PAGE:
“Can you just leave me alone?” Trava asked. “Come back this evening, and we’ll talk.” She knew she wasn’t in any shape to talk right now. Badan nodded. “I’ll be back this evening, then. I’m sorry I interrupted.” He left Trava to bury her father.
The old man emerged from the tavern. Trava scrunched her eyes closed, then opened them. Why couldn’t people stop bothering her?
She stuck her shovel in the ground and walked over to the old man. “You’re not leaving without paying,” she said.
“And I’m not leaving without you,” the old man said, looking directly into Trava’s eyes. He recoiled as she glared back at him. “I heard the conversation you just had. Give that young man the tavern. Your destiny awaits you.”
“You couldn’t have heard what was said,” said Trava. “You don’t know what you’re talking about. Pay, and get out of here, or pay and stay.” The old man had been nothing but trouble, and if he wasn’t going to pay she’d… Trava didn’t really know what she’d do. Even if the old man was a stupid drunk, he didn’t deserve to come to harm.
The old man frowned at her, his face wrinkling. Trava met his eyes, noticing again how her differently-colored eyes made him jump. He pulled some coins out of his pocket. “Do these cover my costs?” he asked.
Trava took the coins. “They do,” she said. “Are you leaving, or staying?”
“I’ll leave when you leave,” the old man said. “But I’m sure that will happen soon.”
“What does that even mean?” Trava demanded. Would the old man ever give her a straight answer?
He frowned at her. “You will be leaving this insignificant village soon. Grander things await you.”
“No,” Trava said. “I’m perfectly happy staying here and running the tavern on my own. That’s what my father wanted. I don’t need you or Badan to tell me that I can’t run my father’s tavern,” Trava spat. She knew it was rude, but her patience had evaporated. At least he’d given her money.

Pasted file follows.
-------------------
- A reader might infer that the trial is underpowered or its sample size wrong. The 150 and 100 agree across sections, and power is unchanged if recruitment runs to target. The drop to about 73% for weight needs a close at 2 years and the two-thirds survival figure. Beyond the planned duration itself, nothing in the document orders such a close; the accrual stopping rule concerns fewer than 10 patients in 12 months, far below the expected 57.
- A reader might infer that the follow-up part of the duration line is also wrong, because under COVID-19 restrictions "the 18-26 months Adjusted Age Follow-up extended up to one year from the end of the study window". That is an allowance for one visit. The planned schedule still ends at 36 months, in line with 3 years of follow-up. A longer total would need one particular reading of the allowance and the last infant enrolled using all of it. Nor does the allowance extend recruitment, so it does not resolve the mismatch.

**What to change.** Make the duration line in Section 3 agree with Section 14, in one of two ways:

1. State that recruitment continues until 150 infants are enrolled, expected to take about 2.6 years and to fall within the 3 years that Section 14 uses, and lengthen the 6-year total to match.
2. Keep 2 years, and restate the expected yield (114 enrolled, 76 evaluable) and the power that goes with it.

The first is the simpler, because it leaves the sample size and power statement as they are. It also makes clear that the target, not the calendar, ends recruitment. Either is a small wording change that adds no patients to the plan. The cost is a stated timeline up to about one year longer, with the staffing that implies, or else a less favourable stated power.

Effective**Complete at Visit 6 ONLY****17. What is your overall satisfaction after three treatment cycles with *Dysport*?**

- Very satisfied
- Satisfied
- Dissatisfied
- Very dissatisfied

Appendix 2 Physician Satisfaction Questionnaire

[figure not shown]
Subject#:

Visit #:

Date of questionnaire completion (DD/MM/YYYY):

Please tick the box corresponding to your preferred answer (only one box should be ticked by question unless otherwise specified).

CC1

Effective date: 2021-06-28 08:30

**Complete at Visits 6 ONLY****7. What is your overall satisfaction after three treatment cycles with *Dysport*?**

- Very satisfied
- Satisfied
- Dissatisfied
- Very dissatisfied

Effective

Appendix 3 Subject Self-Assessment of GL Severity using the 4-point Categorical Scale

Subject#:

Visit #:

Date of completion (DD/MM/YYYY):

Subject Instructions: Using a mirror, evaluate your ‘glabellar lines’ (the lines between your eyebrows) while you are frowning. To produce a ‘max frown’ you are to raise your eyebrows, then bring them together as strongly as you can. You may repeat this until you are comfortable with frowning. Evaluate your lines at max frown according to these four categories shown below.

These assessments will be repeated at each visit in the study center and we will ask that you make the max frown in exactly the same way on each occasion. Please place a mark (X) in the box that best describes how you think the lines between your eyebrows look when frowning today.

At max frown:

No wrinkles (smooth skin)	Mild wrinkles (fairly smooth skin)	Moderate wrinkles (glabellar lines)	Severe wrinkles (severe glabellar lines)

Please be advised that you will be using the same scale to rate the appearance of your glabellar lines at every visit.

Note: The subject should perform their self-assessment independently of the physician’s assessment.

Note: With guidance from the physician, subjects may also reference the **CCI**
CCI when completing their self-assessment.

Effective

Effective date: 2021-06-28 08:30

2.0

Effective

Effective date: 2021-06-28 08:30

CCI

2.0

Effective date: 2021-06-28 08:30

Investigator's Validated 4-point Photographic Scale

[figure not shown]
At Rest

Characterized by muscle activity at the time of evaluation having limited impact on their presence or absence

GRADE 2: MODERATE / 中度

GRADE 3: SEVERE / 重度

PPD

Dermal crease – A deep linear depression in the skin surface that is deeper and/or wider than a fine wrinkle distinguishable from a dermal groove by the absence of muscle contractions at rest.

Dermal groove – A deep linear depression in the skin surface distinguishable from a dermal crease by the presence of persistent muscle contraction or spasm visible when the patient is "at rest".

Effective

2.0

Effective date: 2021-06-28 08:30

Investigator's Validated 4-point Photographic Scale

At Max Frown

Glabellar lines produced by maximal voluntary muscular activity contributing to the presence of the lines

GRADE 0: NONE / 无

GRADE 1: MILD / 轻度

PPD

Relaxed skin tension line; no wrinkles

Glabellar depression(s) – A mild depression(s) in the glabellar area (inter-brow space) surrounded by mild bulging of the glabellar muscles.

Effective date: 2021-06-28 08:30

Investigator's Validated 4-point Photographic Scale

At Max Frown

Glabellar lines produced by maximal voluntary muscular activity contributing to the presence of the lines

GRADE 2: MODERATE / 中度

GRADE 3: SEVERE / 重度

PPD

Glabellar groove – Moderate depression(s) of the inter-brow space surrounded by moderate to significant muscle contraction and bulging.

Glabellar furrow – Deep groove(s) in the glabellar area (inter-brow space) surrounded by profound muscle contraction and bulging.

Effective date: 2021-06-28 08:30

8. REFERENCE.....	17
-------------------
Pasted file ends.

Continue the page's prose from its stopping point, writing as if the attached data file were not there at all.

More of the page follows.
“Your father wanted you to go and find your mother,” the old man said. “He wanted you to tell her that he loved her.”
Trava froze. Her father had said that. But he’d also told her to take care of the tavern. Still, she’d always wondered about her mother. It was so tempting to listen when the old man spoke about her.
But she couldn’t trust the old man. He’d left the room when she’d told him to stay in it. He’d refused to answer some of her questions about her mother. Then again, Trava’s father had confirmed that the old man had known her mother.
Trava leaned against the tavern wall, head in her hands. Too much had happened. And the sun was already starting to descend in the sky. She’d have to ready the tavern for whoever came tonight.
“My mother wouldn’t have sent you to find me if half the things you said about her were true,” Trava said curtly. “I will keep running what is now my tavern for as long as I want. I’ll let you stay until evening, you’ve paid for that already. But this evening there will be no more argument. You will leave this tavern and sleep outdoors. But I won’t tolerate you in my tavern for another night. I suggest you go to your room and get some rest.”
The old man smiled. “That’s fine. We’ll both be leaving this evening, then.” He walked back into the tavern without a fuss. Trava supposed that was enough, though she didn’t like that the old man apparently thought that she’d be leaving with him. She wouldn’t.
With that in mind, she continued digging her father’s grave.
When she finished, she dragged her father’s corpse and placed it in the shallow grave. She shoveled dirt until his body was covered.
“I feel I should say a few words,” Trava said. Most of her tears had now dried on her cheeks. “I know you were a good man, and a great father. You deserved better than someone who ran off and left you alone to raise me.” She was laying bare her feelings, but there was no one around. She could be completely honest. “You did a great job as a father, regardless.” She paused, blinking back a few tears. She couldn’t lose control of her emotions. She had some critical things to do tonight.
“I promise you that I’ll fulfill your dying wish,” Trava said. “Your wish that your tavern be taken care of. I don’t know that I can do the other one. I’ve never seen my mother. You couldn’t even tell me what she looked like.” Trava choked up slightly.
“But I’d like to say thank you,” Trava said. “Thank you for all you’ve done for me, father.”
She stood by the grave in silence. She decided against putting a marker where he was buried. She’d always remember. She waited for a few more moments before heading into the tavern.